Interacting Online

When people think about getting a degree online, they often wonder how much interaction they’ll have with their professors and other students. It’s a legitimate question, especially for adults going back to school after several years away. Online learning is very different from a traditional classroom and, for some people, it can take a little getting used to.

The best schools know online students need practical interaction plus a feeling of belonging, and they offer a variety of ways for people to stay in touch. Tiffin University makes it easy with technology built into online classes. Even though they’re not face to face, TU students form meaningful connections and relationships as they learn and strive for common goals.

Here are some ways TU’s online students can interact:

  • Discussion forums: Students and instructors trade non-instant messages on a particular topic. Everyone posts messages and replies on their own schedules.
  • Email: Students can use email to ask their instructors specific questions about class or make special requests. Email between classmates is a great way to coordinate group projects and share resource materials.

Online Communication Tips

Communicating digitally has become second nature to most of us, but before taking a class online get familiar with “netiquette” guidelines like these:

  • Respect people’s privacy: Think twice before you send out an email or text to a group of people who may not want everyone to know their addresses or phone numbers. Use the blind copy feature in email and disable group messaging in your phone to keep from sharing too much. And get permission before forwarding someone else’s information or messages.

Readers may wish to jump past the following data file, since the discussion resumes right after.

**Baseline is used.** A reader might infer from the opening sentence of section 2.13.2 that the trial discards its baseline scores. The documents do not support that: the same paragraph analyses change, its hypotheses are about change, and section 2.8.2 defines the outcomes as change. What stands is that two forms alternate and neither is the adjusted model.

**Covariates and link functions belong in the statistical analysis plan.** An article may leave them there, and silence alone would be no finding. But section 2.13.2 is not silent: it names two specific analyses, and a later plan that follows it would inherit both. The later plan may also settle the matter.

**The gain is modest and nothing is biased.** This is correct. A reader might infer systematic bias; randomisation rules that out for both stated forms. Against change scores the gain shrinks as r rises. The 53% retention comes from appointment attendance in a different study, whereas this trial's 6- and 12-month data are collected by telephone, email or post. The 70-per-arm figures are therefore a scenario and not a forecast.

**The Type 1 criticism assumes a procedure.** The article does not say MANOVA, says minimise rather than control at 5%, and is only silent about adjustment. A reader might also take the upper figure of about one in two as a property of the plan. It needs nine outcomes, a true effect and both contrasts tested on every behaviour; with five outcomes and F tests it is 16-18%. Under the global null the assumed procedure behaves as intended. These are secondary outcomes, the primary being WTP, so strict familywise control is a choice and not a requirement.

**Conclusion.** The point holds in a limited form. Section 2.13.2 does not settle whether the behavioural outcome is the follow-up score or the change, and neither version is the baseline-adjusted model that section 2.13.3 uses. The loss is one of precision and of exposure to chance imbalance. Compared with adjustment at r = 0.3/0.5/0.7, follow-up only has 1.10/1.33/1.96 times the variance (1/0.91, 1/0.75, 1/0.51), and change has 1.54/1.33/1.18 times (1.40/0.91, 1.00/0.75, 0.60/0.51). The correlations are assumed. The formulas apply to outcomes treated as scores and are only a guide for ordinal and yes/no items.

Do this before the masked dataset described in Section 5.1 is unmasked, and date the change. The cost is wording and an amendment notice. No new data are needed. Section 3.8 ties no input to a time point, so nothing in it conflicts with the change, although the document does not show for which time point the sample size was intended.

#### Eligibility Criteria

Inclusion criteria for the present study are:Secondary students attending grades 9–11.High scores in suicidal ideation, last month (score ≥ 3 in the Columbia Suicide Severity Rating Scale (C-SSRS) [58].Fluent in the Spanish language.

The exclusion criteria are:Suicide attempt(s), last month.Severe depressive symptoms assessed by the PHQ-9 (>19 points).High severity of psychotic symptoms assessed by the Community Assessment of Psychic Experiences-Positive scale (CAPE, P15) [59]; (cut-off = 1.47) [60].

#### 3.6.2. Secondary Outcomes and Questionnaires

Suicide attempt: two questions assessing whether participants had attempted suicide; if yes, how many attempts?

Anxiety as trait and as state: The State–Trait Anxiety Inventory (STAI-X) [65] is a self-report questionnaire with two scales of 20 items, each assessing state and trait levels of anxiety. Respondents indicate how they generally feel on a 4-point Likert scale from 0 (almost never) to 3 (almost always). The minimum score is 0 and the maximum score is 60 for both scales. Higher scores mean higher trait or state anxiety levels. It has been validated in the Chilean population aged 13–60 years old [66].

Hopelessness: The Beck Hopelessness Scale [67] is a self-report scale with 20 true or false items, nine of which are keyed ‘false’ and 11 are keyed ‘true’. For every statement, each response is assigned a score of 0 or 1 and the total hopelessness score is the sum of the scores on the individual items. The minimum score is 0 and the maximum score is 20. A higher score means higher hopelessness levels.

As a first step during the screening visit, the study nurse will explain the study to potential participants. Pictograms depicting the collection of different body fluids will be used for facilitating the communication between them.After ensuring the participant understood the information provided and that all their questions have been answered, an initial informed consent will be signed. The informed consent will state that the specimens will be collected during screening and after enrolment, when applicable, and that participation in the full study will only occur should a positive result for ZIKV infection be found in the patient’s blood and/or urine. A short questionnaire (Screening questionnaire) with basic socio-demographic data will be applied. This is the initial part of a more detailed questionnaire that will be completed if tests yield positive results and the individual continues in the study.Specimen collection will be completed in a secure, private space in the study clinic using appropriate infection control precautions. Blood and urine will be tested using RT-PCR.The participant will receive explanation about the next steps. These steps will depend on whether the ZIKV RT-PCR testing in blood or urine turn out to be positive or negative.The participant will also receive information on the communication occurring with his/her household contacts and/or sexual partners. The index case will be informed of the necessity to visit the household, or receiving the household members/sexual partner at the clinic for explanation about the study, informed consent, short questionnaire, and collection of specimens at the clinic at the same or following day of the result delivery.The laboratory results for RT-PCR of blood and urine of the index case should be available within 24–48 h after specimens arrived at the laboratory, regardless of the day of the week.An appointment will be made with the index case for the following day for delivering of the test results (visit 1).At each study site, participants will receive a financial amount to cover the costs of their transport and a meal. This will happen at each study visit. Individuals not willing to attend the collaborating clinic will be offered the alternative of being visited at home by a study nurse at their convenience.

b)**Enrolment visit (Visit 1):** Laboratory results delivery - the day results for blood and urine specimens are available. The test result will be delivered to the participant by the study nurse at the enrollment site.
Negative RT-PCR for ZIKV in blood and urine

• Follow the headline rule: If you wouldn’t want your words to show up as a headline in The New York Times, don’t put them in writing, period.
  • Be open-minded. It’s okay to disagree with a classmate or instructor, as long as you do it in a professional, nonjudgmental way.
  • Be thorough, but brief. When participating in forums or chats, make meaningful comments that add to the conversation without repeating what others have already said. Edit yourself before posting.
  • Don’t automatically “reply all.” Be sure your response is relevant and beneficial to the whole group before adding another item to their inbox.
  • Never hit send when you’re angry or frustrated. It’s easy to write something you wouldn’t say to someone’s face—and if you do, you’ll probably regret it. Give yourself time to cool off before restarting the conversation.

Pursuing a degree online may not have the same human interaction as an in-person classroom, but thanks to technology and a few simple rules, the personal and professional rewards can be just as great.

How Online Learning Works